So no sights like this just yet
(Source)

But there is still the concern of, well, freezing.

After all, all my kit is designed for spring and summer use and the only proper outer layer I have is my waterproof; handy of course for when the rain comes, but not the warmest thing in the world.

«Damn stylish, though

But it seems I do have one natural inclination that might come in useful here - one that has proved the bane of my life for the last few winters, but that will apparently prove to be to my advantage when I wander up hills over the next few months...

In short: I'm a bugger for layering.

Big time. I hate places that have central heating if I'll be staying for less than an hour because that'll mean that I'll spend much of my time there undressing then re-dressing.  Indeed anyone who has spent time with me over the summer but not winter are always mildly alarmed when the layers reveal themselves.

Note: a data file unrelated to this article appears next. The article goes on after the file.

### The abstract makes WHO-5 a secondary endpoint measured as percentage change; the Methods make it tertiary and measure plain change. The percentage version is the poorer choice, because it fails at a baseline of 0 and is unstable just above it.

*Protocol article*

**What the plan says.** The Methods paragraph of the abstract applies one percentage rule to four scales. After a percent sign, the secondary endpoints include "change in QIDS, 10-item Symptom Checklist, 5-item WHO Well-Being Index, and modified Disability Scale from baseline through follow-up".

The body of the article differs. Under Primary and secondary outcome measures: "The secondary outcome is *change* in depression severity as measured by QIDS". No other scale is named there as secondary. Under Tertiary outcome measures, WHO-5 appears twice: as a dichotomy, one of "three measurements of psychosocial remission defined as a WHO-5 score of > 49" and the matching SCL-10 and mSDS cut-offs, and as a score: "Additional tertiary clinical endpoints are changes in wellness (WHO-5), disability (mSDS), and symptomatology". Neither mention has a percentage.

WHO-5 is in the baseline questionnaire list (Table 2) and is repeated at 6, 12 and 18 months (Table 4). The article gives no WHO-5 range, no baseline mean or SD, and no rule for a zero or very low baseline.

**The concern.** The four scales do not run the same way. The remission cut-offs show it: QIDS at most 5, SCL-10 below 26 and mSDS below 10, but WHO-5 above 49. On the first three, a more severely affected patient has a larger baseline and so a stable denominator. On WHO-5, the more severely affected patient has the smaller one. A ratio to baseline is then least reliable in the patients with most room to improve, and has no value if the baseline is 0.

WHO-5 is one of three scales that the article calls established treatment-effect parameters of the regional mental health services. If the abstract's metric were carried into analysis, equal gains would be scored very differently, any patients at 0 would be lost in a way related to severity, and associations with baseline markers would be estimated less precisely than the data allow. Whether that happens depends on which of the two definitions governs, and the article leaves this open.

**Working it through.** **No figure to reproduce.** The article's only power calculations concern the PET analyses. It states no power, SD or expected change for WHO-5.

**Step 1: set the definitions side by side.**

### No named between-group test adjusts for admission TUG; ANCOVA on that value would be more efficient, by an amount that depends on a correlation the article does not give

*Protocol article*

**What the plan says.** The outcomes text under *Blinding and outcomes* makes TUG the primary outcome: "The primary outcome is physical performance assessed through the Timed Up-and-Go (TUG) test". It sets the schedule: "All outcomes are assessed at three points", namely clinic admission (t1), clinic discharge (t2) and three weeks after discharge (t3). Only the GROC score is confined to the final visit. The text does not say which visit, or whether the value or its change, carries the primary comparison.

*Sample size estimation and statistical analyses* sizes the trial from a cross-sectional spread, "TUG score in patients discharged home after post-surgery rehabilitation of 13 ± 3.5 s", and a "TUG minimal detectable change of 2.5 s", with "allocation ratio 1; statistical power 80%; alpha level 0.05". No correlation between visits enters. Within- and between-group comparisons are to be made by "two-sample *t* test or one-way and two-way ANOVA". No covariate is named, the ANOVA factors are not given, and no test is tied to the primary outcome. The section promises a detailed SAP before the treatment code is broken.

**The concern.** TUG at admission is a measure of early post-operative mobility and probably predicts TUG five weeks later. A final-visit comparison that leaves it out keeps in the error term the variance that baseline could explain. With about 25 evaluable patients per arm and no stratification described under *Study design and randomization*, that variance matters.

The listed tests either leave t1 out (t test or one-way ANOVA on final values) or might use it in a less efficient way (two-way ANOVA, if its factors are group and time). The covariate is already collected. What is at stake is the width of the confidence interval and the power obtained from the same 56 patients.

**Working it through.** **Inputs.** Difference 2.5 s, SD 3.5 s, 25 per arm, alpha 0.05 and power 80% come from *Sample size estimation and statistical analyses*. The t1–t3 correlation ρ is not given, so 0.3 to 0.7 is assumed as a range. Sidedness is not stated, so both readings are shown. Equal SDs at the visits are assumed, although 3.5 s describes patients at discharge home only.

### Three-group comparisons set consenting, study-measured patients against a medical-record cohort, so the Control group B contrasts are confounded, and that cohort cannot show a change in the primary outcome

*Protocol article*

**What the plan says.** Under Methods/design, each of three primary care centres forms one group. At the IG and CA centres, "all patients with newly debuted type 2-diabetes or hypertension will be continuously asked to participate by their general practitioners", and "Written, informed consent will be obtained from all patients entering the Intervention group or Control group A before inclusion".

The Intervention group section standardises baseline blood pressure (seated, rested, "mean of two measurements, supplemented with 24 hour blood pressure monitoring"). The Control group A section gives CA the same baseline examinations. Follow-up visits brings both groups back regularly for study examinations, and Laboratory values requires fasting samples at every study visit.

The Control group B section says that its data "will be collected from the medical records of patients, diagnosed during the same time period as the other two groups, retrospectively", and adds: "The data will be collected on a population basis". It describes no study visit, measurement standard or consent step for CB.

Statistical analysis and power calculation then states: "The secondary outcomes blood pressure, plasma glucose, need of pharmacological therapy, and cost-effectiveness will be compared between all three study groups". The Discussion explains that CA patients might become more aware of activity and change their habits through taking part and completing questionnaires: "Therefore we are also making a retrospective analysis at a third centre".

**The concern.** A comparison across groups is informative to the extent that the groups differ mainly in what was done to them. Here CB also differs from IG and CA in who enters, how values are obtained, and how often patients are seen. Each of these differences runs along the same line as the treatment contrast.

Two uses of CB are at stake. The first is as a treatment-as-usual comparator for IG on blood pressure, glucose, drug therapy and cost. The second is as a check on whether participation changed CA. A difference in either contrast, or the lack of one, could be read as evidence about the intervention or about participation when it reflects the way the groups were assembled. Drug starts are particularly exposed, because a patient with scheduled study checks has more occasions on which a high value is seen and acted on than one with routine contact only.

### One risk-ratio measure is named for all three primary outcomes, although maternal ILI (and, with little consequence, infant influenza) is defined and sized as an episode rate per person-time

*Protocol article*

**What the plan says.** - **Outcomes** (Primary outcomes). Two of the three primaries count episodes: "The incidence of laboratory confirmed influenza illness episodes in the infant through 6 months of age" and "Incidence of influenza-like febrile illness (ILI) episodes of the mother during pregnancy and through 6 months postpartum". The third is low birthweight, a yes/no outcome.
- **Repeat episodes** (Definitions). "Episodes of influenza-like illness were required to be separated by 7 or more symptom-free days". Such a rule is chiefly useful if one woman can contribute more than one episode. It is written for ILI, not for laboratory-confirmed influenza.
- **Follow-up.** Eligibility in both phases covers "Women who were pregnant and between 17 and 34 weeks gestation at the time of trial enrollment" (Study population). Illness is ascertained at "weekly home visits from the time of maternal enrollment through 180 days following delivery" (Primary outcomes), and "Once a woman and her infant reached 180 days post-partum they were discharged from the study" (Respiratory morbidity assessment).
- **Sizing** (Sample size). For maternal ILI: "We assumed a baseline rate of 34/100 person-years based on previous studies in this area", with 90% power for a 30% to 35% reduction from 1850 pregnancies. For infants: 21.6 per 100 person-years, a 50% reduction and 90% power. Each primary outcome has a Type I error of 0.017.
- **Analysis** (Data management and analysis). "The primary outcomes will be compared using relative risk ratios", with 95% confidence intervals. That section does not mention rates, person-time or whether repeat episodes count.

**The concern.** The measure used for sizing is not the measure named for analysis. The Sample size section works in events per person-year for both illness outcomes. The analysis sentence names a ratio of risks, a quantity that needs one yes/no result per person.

Much of this comes from having no decent winter coat (I've just never found the perfect one... or at least one that didn't evoke this reaction) but apparently, on hills, layers are a pretty good idea.

And so the whole point of this post is to introduce a (sort of) mini series: that is, for the next few second Sundays I'll be posting a kit wishlist item for each layer of recommended winter kit as winter gets its claws in deeper and deeper.
Now I know I'm not exactly brilliant when it comes to keeping on top of schedules, but as Kit Wishlist is supposed to be a bi-weekly thing, the running order will look something like this:
  • Sunday 6th October - Baselayer
  • Sunday 20th October - Mid-layer: The almighty fleece
  • Sunday 3th November - Outer-layer: Swanky waterproofs